Interpreting Blood Pressure Readings by Eight-Principle Diagnostic Standards
By Tina Chen and Wei-Yen (Jimmy) Chang, LAc, Dipl. Ac.
Whether approached by a seasoned long-term practitioner or someone just setting up practice, there are cases in which it is difficult to differentiate a patient's condition according to classic Eight-Principle theory.
When a patient presents with complex symptoms, it is not always easy to come up with a confident, simple diagnosis and herbal prescription. The patient may be taking one or more pharmaceuticals that complicate the clinical presentation, which makes it difficult to know which symptoms are true and which are side-effects of the drug(s). The patient also may not tell his or her entire history or list of complaints for one reason or another.
Conversely, the difficulty in reaching a diagnosis may occur because the patient describes too many symptoms, whether they are related to the chief complaint or not. In other cases, contradictory elements are in play, such as when a patient exhibits all excess signs but states that he or she suffers from chronic fatigue syndrome. The patient may feel cold, but have a pulse that is forceful and rapid, and a tongue that is extremely red, with a definite yellow coating. One way or another, subjective complaints from patients may not always point to an immediate correct diagnosis.
One objective way to find out exactly whether the patient is truly suffering from deficiency, excess, heat or cold is to take the blood pressure and note the heart rate. Master Chang uses this method daily on all of his patients and has confirmed its practical usefulness through thousands of cases in 20 years of practice. Below is a brief summary of the patterns representing the most commonly seen complex types in the clinic.
Patients with both high blood pressure and a fast heart rate are, without exception, suffering from an excess heat condition. Please note that these patients may complain that they are tired and depressed. However, if they have high blood pressure and a fast heart rate, tonic herbs should never be used, despite the fact that the patient complains of tiredness. The diagnosis is excess fire. This should be addressed with heat-clearing herbs.
Type 2: Systolic pressure (low) + Diastolic pressure (low) + Heart rate (slow) = Yang Deficiency
Patients who have low blood pressure and a slow heart rate are experiencing deficiency, mostly qi or yang deficiency. These deficiencies are best helped by tonic herbs; never give these patients sedating herbs.
Patients who belong to this category usually suffer from blood stasis, which may be the result of an old injury or surgery. The heart rate is slow because of blood stasis/obstruction of the blood flow. In turn, systolic pressure is increased, as the body attempts to maintain balance. The increased pressure and lack of flow result in heat from deficiency. Carefully selecting appropriate blood-moving and stasis-resolving herbs with herbs to clear deficiency heat will be the most helpful strategy for treating these patients.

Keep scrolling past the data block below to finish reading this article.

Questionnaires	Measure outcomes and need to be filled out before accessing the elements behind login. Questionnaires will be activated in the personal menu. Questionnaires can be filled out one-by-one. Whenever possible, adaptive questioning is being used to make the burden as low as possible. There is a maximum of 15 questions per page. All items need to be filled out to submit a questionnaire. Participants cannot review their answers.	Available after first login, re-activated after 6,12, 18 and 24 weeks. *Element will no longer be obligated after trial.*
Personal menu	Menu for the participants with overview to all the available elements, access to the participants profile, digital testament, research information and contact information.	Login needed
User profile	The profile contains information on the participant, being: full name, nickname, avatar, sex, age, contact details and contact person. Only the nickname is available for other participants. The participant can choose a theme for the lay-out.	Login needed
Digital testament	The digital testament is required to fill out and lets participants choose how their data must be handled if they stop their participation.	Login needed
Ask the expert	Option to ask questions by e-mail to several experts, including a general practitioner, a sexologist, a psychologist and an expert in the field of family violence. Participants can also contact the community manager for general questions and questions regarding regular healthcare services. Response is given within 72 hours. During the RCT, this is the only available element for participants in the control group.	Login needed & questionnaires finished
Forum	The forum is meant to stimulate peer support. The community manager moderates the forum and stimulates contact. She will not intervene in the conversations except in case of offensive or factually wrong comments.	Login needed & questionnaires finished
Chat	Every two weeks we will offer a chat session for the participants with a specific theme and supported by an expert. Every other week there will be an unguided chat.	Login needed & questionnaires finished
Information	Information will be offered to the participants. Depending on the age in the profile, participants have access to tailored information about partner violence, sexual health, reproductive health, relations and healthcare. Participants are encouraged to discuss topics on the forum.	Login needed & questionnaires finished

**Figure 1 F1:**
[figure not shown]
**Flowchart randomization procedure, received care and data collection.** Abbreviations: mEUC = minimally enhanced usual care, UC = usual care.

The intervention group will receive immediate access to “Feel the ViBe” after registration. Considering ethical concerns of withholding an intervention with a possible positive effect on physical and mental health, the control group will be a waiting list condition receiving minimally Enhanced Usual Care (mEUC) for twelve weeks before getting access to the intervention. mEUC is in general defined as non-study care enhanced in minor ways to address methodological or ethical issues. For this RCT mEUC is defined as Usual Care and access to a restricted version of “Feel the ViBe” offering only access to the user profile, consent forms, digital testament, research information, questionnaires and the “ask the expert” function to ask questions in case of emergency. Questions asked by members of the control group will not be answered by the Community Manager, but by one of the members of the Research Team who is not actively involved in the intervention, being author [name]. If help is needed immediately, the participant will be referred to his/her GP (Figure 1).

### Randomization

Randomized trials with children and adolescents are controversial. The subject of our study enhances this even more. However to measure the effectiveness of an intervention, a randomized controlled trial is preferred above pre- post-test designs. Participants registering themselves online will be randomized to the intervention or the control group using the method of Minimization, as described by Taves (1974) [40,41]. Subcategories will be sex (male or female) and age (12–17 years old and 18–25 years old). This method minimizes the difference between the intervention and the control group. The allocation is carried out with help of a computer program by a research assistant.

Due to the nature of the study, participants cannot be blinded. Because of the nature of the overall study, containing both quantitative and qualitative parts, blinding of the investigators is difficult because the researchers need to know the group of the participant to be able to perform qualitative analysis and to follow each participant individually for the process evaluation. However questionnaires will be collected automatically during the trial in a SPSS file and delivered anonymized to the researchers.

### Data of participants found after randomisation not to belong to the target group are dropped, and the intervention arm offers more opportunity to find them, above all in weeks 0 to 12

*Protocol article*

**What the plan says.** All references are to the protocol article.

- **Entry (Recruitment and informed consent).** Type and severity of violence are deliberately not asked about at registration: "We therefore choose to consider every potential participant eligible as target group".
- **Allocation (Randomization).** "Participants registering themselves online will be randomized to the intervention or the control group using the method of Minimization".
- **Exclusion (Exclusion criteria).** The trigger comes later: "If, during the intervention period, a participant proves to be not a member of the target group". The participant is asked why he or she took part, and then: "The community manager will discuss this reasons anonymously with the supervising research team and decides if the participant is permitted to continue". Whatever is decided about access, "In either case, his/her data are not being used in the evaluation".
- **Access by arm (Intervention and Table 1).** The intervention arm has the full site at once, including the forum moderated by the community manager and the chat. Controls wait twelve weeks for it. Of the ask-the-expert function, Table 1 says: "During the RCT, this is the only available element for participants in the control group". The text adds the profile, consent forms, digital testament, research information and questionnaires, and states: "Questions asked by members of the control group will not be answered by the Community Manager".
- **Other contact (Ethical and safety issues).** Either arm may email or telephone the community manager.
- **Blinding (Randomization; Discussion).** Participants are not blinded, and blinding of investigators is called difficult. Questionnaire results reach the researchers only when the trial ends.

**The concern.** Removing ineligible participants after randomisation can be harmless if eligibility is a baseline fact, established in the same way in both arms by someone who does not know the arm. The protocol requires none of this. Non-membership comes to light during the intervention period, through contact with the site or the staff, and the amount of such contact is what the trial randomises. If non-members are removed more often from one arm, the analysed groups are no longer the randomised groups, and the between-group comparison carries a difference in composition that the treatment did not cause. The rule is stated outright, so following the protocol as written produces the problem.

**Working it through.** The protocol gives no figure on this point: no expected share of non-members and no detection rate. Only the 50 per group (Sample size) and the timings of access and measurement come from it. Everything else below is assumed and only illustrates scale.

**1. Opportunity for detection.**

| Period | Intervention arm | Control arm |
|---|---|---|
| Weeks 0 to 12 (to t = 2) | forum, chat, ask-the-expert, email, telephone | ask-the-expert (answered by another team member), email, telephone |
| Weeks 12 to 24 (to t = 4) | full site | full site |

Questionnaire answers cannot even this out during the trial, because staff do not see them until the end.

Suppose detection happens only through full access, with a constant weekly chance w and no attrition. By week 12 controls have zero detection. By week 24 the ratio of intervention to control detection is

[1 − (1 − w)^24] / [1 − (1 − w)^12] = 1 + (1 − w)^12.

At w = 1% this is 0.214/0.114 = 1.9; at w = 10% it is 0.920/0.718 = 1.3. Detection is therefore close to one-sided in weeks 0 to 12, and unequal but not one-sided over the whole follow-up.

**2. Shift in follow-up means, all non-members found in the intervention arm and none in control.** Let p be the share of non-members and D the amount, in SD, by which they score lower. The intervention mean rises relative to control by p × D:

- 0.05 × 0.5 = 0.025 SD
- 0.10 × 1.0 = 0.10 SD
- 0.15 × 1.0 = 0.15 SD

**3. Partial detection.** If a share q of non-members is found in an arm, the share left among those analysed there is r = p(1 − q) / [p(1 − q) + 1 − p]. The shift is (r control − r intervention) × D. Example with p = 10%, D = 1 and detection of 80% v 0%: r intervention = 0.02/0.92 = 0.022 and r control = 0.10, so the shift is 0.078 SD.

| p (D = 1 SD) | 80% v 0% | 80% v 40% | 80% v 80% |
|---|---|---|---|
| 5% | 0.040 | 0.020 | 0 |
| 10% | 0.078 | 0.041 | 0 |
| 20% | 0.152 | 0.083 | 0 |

The last group might appear to reflect heat because of the rapid rate, but the low blood pressure tells a different story: the insufficient quantities of blood and yin in circulation require a rapid heart rate to maintain positive circulation. This is similar to a car engine running with insufficient oil: eventually, heat begins to build up from the deficiency of lubricating yin. These patients are suffering from yin deficiency heat, and must be treated with herbs that tonify yin and sedate the deficiency heat.
Summary: Using Blood Pressure + Heart Rate for Eight-Principle Differentiation
This approach can provide a guideline to follow when confronted with a confusing presentation in the patient. Tongue and pulse diagnoses should be combined with this approach to reach an accurate diagnostic conclusion. Here is an example of a recent case that was addressed using this method.
A 45-year-old female stated that she suffered from chronic fatigue syndrome, was extremely tired, and had no energy even for driving or simple activities. She complained of how stressful life is, how depressed she feels, and that everything in life is "just not right."
Tonic herbs might be the first approach that comes to mind, but the objective findings of her blood pressure (170/120) and heart rate (110 beats per minute) recommend otherwise. It is important to look at the tongue and take the pulse to arrive at an accurate diagnosis. If the tongue is red and the pulse rapid, then the patient's complaint of tiredness and fatigue can be ruled out. In this particular case, it would be important to avoid using a warming, drying tonic formula like bu zhong yi qi tang. Heat-clearing formulas like chai hu shu gan tang or long dan xie gan tang would appropriately provide sedation for this patient. Although it seems wrong on the surface of things to use a sedating formula for someone identifying herself as having chronic fatigue syndrome, this would be the correct and effective approach.
For further details on this approach, please contact the authors.
Tina Chen is the sister of John Chen, the regular "Herbs and Herbalism" columnist for Acupuncture Today. Tina graduated from South Baylo University and the University of California at Irvine, and received extensive postgraduate training at Anhui Hospital, First Tienjin Hospital and Guananmen Hospital in the People's Republic of China. She is a licensed acupuncturist and is certified by the World Health Organization in traditional Chinese medicine, with specialties in herbology and internal medicine. She is currently a professor of Chinese herbology at South Baylo.
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